"The profits of stock, it may perhaps be thought are only a different name for the wages of a particular sort of labour, the labour of inspection and direction. They are, however, altogether different, are regulated by quite different principles, and bear no proportion to the quantity, the hardship, or the ingenuity of this supposed labour of inspection and direction. They are regulated altogether by the value of the stock employed, and are greater or smaller in proportion to the extent of this stock." (Adam Smith, The Wealth of Nations, Book 1, Chapter 6, "Of the Component Parts of the Price of Commodities" ¶ 06).
"Thus the advance made by human labour in converting the product of nature into the manufactured product of nature increases, not the wages of labour, but in part the number of profitable capital investments, and in part the size of every subsequent capital in comparison with the foregoing." (Karl Marx, Economic and Philosophical Manuscripts of 1844, Profit of Capital ¶2 "The Profit of Capital")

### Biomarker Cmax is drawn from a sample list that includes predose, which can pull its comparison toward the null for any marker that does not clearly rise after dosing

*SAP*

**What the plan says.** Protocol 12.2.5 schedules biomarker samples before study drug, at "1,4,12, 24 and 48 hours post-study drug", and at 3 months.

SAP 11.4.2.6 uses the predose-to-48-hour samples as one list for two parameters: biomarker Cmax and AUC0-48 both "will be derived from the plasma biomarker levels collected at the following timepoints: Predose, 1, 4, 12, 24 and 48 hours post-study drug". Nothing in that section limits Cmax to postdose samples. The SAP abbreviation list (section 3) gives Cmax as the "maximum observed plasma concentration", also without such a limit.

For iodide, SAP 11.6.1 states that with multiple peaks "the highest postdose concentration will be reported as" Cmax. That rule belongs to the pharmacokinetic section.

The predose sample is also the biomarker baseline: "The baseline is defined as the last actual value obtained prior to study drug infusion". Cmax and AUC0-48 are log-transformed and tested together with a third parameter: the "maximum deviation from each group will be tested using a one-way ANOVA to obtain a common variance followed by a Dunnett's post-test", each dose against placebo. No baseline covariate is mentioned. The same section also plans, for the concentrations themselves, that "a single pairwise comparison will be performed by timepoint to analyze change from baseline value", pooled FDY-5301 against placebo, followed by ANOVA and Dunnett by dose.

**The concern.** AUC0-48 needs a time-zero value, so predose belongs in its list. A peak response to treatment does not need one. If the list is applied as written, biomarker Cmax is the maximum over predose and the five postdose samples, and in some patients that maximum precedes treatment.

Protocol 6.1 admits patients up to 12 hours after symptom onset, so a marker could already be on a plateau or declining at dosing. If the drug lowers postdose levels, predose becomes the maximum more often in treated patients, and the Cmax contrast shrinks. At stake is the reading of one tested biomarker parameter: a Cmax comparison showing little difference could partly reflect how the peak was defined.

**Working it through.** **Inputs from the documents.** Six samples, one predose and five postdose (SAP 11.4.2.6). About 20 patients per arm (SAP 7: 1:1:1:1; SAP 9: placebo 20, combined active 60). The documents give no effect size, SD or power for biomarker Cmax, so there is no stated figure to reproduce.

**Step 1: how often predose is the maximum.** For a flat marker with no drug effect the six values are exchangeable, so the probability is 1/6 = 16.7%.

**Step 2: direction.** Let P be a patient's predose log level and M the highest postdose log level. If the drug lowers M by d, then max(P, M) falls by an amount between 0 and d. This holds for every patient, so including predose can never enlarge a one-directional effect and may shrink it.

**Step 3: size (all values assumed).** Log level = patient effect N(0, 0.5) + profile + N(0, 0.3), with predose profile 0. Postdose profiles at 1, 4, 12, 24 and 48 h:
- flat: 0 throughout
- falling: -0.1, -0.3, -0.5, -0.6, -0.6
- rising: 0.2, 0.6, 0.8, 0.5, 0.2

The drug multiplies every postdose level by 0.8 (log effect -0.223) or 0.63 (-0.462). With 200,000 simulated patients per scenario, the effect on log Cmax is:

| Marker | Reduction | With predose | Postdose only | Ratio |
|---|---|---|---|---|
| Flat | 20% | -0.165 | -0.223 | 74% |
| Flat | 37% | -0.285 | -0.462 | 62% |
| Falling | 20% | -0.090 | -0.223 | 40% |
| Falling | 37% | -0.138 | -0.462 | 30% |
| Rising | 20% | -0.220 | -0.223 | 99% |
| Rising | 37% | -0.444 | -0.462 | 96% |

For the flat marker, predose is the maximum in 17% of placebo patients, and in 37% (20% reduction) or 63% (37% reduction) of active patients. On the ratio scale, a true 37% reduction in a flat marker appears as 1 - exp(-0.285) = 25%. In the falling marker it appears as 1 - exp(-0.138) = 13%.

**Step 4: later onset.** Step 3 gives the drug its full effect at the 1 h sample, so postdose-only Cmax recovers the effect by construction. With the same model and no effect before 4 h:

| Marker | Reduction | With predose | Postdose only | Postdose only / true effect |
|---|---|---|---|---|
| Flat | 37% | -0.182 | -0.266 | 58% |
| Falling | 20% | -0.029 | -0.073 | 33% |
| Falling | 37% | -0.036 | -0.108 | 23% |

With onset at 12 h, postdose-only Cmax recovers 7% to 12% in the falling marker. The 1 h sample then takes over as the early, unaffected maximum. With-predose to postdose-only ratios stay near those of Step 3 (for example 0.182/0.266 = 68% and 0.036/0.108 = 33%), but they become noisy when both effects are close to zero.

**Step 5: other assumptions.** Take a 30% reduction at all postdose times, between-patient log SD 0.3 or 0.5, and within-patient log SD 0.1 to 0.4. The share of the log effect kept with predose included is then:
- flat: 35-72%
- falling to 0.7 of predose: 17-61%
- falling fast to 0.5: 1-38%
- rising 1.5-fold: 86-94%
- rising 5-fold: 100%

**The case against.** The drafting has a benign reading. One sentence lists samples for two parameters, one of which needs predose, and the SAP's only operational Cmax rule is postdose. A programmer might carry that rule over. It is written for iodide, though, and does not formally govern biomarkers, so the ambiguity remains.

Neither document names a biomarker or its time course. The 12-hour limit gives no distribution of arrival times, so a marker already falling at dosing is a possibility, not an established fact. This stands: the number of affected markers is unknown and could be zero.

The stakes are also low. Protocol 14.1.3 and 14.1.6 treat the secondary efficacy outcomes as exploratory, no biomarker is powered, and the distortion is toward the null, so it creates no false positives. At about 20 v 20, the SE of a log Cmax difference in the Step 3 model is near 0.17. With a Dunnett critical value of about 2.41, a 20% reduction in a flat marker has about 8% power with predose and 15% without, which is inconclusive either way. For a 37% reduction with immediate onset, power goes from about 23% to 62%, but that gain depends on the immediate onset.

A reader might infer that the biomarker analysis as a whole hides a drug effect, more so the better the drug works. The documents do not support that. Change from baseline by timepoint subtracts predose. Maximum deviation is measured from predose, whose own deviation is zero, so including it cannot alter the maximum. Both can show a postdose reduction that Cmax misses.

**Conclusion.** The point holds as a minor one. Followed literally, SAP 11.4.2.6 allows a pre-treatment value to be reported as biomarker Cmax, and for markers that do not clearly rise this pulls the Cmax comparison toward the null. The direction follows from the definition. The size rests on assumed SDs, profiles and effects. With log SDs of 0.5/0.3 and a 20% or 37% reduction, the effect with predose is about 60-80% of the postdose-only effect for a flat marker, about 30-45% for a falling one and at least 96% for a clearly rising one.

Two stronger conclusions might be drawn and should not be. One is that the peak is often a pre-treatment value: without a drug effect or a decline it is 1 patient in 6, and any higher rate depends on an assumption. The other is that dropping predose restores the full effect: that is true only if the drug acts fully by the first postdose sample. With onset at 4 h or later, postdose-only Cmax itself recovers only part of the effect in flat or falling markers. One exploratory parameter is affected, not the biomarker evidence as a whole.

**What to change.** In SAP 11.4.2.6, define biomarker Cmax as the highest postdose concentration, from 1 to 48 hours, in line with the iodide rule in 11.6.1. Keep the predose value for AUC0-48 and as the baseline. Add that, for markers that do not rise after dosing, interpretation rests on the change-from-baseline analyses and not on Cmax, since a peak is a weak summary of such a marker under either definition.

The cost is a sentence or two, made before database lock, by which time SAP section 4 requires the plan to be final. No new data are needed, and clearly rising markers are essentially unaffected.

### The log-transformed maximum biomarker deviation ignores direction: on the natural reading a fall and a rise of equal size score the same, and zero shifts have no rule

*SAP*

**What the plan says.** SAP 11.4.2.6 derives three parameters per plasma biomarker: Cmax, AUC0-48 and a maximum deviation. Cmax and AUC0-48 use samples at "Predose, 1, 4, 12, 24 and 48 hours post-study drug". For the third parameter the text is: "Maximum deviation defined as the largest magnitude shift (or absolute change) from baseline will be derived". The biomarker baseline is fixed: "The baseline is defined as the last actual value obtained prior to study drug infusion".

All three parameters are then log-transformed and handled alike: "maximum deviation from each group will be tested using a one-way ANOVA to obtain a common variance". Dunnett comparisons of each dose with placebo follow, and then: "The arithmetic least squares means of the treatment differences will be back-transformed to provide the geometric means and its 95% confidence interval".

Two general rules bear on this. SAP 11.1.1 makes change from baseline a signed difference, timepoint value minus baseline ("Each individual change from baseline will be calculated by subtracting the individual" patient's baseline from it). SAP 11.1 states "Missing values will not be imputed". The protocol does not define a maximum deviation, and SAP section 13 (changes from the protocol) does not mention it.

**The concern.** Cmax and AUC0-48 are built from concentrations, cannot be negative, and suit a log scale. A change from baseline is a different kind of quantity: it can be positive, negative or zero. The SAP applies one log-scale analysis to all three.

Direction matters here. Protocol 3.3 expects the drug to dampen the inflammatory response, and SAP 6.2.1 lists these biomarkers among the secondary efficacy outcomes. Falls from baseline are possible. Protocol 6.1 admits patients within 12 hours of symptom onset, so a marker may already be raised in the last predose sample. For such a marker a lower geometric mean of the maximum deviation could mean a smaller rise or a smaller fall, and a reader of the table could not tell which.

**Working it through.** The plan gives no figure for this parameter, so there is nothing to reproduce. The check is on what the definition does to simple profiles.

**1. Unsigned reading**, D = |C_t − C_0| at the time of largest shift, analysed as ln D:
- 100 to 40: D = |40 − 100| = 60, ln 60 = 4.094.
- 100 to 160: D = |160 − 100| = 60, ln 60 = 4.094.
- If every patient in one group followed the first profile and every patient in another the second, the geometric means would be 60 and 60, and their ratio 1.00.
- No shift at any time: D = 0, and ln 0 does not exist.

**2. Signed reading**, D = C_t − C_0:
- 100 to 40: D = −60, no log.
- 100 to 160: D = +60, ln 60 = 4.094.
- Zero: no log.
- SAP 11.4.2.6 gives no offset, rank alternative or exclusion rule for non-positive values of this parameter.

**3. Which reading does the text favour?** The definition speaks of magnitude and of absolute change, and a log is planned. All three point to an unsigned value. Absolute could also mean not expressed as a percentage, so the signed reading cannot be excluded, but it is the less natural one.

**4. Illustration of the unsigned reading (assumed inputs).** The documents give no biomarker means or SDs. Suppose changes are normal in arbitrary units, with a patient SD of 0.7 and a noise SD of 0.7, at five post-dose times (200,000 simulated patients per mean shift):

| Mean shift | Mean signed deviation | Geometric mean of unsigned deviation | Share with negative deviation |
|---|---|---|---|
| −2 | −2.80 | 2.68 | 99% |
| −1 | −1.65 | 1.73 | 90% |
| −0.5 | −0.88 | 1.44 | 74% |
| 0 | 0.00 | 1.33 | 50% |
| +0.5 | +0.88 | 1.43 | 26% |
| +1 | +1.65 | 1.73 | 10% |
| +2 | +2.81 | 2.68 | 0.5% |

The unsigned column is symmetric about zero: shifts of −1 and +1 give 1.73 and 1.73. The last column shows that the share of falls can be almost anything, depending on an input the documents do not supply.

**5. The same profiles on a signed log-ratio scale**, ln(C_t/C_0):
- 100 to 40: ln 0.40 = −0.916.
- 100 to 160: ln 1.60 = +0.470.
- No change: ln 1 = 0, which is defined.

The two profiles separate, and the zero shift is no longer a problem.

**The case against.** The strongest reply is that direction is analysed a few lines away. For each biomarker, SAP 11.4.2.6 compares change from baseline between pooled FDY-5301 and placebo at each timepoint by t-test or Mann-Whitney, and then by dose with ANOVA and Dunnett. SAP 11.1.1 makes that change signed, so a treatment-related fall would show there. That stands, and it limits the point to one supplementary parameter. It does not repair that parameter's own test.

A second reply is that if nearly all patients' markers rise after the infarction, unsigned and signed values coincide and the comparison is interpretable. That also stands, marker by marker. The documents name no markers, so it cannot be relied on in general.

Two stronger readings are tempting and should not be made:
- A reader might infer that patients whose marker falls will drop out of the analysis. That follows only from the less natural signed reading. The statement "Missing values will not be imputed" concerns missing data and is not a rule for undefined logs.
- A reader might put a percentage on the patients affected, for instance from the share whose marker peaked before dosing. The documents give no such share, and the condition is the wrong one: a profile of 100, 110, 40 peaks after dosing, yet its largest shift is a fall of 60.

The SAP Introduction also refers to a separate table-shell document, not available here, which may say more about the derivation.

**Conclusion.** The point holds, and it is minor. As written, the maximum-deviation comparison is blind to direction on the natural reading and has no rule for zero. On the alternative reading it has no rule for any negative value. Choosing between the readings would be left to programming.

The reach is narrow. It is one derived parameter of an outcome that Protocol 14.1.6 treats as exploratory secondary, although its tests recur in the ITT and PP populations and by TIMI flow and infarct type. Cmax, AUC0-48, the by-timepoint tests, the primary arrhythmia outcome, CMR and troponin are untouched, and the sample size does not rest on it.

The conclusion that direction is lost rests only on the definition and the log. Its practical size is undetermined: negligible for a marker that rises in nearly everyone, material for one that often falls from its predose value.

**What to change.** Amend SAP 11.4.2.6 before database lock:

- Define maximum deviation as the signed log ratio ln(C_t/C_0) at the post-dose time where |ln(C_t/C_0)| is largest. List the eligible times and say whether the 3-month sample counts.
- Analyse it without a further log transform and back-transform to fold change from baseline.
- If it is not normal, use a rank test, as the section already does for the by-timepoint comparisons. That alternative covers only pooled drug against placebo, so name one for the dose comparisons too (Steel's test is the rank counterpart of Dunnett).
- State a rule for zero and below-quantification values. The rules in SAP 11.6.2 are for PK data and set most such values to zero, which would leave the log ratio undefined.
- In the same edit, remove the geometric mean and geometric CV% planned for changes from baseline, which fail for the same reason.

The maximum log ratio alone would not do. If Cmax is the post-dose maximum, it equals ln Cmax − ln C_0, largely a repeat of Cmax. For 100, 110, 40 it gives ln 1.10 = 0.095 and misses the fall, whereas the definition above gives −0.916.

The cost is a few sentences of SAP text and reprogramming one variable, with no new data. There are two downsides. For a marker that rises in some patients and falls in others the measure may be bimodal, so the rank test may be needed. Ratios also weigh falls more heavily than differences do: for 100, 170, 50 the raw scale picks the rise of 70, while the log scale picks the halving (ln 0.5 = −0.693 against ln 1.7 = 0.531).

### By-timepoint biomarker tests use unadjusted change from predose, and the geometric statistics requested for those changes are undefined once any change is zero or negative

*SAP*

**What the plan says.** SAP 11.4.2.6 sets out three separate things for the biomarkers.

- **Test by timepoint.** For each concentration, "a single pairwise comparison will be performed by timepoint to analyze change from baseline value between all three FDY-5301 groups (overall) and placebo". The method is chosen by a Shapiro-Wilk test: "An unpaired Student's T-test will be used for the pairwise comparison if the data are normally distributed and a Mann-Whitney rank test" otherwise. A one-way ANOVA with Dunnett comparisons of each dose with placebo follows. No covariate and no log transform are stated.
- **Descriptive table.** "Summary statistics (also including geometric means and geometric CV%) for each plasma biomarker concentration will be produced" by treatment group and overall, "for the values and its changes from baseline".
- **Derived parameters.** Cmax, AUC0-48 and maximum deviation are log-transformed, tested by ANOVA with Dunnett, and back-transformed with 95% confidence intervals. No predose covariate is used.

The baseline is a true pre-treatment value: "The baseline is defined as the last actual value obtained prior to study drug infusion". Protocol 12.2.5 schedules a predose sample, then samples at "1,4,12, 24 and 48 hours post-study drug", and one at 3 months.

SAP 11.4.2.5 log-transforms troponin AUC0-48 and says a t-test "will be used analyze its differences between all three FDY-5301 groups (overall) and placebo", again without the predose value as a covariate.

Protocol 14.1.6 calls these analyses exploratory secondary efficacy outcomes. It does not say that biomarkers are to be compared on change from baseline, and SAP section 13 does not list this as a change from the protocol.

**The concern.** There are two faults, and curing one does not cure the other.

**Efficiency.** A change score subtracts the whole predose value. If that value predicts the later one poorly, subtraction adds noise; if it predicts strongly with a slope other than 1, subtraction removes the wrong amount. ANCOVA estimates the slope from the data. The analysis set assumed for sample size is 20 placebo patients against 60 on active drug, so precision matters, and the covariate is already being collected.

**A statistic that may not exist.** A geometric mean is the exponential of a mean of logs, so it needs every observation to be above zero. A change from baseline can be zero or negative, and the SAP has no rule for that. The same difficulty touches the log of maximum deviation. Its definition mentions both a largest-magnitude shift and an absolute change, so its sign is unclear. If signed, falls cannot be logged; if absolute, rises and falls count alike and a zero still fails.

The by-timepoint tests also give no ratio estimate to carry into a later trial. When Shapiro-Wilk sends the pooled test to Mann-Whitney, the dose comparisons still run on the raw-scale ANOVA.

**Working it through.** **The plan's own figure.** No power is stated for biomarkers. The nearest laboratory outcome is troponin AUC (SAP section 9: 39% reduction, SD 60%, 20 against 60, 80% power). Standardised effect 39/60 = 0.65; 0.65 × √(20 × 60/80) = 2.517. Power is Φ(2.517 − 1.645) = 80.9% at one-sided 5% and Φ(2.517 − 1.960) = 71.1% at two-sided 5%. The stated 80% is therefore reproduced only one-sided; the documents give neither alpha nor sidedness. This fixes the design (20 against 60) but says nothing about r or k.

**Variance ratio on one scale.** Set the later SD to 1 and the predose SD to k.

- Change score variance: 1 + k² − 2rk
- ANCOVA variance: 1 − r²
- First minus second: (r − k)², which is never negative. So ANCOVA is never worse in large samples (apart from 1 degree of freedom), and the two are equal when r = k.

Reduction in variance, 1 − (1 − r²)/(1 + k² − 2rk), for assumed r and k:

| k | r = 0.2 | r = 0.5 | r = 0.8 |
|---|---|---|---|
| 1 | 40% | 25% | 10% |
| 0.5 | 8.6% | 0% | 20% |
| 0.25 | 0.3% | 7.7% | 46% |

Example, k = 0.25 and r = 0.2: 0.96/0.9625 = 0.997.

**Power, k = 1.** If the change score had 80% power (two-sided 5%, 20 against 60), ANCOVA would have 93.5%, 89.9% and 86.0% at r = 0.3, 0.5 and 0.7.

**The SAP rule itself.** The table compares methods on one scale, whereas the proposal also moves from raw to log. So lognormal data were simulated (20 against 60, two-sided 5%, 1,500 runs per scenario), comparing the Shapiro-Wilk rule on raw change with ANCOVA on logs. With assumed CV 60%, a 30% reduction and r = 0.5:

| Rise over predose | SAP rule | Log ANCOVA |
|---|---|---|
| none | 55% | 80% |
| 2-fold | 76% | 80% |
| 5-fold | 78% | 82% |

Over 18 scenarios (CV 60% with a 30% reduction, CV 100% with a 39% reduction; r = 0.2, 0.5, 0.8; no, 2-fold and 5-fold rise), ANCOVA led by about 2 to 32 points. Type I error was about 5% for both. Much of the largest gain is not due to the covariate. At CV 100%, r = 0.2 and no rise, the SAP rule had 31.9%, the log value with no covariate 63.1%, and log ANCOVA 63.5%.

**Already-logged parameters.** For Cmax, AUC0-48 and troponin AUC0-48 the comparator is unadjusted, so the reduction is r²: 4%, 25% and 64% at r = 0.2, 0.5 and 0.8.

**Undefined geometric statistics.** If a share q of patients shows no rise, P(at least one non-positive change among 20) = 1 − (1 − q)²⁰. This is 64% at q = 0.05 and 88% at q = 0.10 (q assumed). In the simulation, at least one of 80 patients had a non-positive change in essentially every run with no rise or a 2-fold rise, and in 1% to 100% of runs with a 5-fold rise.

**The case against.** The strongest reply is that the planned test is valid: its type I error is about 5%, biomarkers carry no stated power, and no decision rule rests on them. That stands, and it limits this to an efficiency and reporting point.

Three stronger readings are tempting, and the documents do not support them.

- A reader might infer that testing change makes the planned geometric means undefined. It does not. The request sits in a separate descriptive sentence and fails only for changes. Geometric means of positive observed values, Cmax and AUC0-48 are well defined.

But there is nothing in economic theory that requires that result. Indeed, it seems almost a perversion to create coercive structures of law that reinforce this forces transfer of productive value from all to only one class of stakeholder, the holder of capital in either capitalist or Marxist systems. It seems to be time now to begin to reconsider capital as the foundational basis of our economic systems--not to eliminate it or demean its importance, but to de-center it in analysis of the means and ends of deployment of society's productive forces. But that requires a fundamental rethinking of the premises that produce a treatment of capital as something different and apart, of its essence, from other productive forces that contribute to economic activity. Perhaps the day will come when the promise of American corporate law and Marxist theory will come closer to realization, one in which all productive forces might be treated as equivalents, when capital can be hired and labor invested, when trade creditors can be treated as investors and lenders as fiscal labor. There is a hint of the future in stories like this: Billy Gallagher, Stealth Startup Fantex Wants To Make It Possible For Celebrities To IPO, Techcrunch.com, Aug. 31, 2013 ("A stealth startup called Fantex aims to allow celebrities and professional athletes to file for initial public offerings (IPOs). . . .Fantex describes itself as “the world’s first marketplace that lets consumers invest real money in stocks linked to the value and performance of the brands of the world’s top athletes.”"). To achieve this result would not diminish capital so much as it will liberate labor to maximize its return in the process of production.